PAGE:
METAIRIE, La. -- The New Orleans Saints might have two sophomores starting on their offensive line this year, with Terron Armstead a virtual lock for the left tackle job and Tim Lelito a strong contender at center.
The prospect is a little daunting. But remember, the last time the Saints promoted two less-experienced starters into their starting o-line (Zach Strief and Brian De La Puente in 2011), they wound up setting the NFL record for yards gained in a season.
The Saints obviously liked what they saw in small doses from both Armstead and Lelito last year.
Armstead, a third-round draft pick out of Arkansas-Pine Bluff, took over the starting left tackle job over the final four games last season. He was considered a bit of a developmental project when the Saints drafted him. But he's a sensational athlete, and he seemed to improve with each start.
Lelito was even more raw, having come in as an undrafted rookie out of Grand Valley State. But he won a roster spot in training camp and made two spot starts at guard during the season (the second one much more impressive than the first).
Lelito is the current front-runner to win the center job, though the Saints could still add an experienced veteran like Jonathan Goodwin or a draft prospect as competition.
Lelito is excited about the opportunity but insisted that he isn't taking anything for granted.
"I just show up to work every day and work out and do what I gotta do to get better," Lelito said earlier this week while appearing with Armstead at a school visit at Airline Park Academy. "Whether that's the starting center role or whatever, like you guys (in the media) have been saying, or whether it's backup guard, it doesn't matter, backup swingman. Whatever I can do to help the team get better this year is what I'm going to do."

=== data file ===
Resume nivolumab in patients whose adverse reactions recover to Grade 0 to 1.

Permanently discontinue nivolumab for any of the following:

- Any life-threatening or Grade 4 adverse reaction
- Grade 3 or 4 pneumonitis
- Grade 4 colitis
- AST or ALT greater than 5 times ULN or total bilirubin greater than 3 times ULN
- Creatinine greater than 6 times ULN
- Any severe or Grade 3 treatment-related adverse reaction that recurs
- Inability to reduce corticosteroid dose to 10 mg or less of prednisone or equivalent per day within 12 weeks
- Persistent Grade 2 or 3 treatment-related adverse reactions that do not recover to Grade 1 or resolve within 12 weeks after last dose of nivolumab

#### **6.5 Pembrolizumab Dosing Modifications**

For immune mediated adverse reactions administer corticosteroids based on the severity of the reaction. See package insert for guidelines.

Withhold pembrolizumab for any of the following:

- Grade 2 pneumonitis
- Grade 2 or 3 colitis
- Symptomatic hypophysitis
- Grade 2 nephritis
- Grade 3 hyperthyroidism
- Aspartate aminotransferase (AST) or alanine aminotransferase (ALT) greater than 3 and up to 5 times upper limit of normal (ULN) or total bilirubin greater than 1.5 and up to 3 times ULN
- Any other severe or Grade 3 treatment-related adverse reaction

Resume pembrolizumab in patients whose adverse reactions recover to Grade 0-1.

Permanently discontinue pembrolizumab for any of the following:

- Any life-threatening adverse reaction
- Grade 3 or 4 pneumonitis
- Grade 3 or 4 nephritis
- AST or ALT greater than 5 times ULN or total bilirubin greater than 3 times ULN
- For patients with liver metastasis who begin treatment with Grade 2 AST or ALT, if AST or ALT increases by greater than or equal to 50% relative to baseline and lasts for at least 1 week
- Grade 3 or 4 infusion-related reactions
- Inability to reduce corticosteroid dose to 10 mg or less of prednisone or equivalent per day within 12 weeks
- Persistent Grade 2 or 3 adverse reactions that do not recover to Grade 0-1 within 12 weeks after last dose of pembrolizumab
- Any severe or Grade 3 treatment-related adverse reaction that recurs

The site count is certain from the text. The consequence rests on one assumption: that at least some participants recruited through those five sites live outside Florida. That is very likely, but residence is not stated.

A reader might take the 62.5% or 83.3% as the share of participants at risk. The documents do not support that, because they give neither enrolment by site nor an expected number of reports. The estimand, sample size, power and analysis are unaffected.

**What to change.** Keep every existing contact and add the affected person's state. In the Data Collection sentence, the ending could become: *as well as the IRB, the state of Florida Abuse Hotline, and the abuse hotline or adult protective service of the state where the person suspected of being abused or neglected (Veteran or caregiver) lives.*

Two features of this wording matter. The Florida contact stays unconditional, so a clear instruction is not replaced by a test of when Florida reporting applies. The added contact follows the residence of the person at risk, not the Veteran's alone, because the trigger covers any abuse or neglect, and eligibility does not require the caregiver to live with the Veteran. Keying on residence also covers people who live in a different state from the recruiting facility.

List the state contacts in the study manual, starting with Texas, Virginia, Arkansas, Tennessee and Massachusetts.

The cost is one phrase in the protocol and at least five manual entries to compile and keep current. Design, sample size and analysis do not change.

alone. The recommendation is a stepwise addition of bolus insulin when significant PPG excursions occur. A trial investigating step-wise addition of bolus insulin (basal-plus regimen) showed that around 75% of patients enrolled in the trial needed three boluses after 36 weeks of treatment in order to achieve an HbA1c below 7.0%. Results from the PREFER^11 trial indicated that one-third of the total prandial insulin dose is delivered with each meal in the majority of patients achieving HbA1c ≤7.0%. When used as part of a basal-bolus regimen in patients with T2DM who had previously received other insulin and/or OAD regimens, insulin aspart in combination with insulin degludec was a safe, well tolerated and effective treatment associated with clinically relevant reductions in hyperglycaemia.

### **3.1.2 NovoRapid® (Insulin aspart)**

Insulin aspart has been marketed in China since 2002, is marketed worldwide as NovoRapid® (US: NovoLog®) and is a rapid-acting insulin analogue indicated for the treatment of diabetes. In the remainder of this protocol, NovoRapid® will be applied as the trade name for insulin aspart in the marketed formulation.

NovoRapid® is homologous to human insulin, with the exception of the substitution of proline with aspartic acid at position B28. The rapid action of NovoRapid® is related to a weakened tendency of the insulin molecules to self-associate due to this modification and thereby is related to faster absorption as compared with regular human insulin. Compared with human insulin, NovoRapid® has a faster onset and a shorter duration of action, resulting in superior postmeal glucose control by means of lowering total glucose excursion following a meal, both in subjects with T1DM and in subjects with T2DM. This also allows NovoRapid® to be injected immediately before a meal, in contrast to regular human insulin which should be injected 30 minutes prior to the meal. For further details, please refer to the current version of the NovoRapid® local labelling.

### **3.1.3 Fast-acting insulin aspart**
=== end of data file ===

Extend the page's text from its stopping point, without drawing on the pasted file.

Lelito said he's been working diligently this offseason on both his snapping and his mastery of the playbook -- both of which are vital for the center position.
He said he feels much more comfortable in his second offseason. Especially compared to the stress of the pre-draft process a year ago.
But, he insisted, "It's still humbling. To even be here is very humbling."
Armstead, too, said he feels much better going into Year 2.
"It was great to get a chance to get my feet wet, so to speak. I felt like I just needed to build, keep getting better each game. I feel like this year will be a lot better for me," said Armstead, who said his biggest takeaway from last year was, "just getting the timing and the rhythm down of the offense. The terminology of Drew Brees, playing outside of Ben Grubbs. Just the rhythm of it will be a lot better this year."
Armstead said he also vividly remembers that feeling of not playing on Sundays for the first three months of the season.
"It was tough not playing. So when I got the chance to start, I wanted to make the most of my opportunities, remember the feel of being in sweats," said Armstead, who played both playoff games with a torn trigger tendon in his hand before having minor offseason surgery to repair it.
Both Armstead and Lelito were quick to mention their veteran line-mates, Pro Bowl guards Grubbs and Jahri Evans and right tackle Strief.
"Being around those veterans and seeing the work they put in, the preparation they put in, you would be doing yourself a [disservice] if you didn't try to put in the same effort or even more," Armstead said.
Lelito made a rookie mistake when he accidentally caught himself referring to them as "the old guys." But he showed proper reverence while quickly correcting his error.
"I don't want to say old guys. The veterans, sorry. How could you not pay attention to those guys?" Lelito said. "Sometimes you just have to sit there and shut up and pay attention and take as much notes as you can."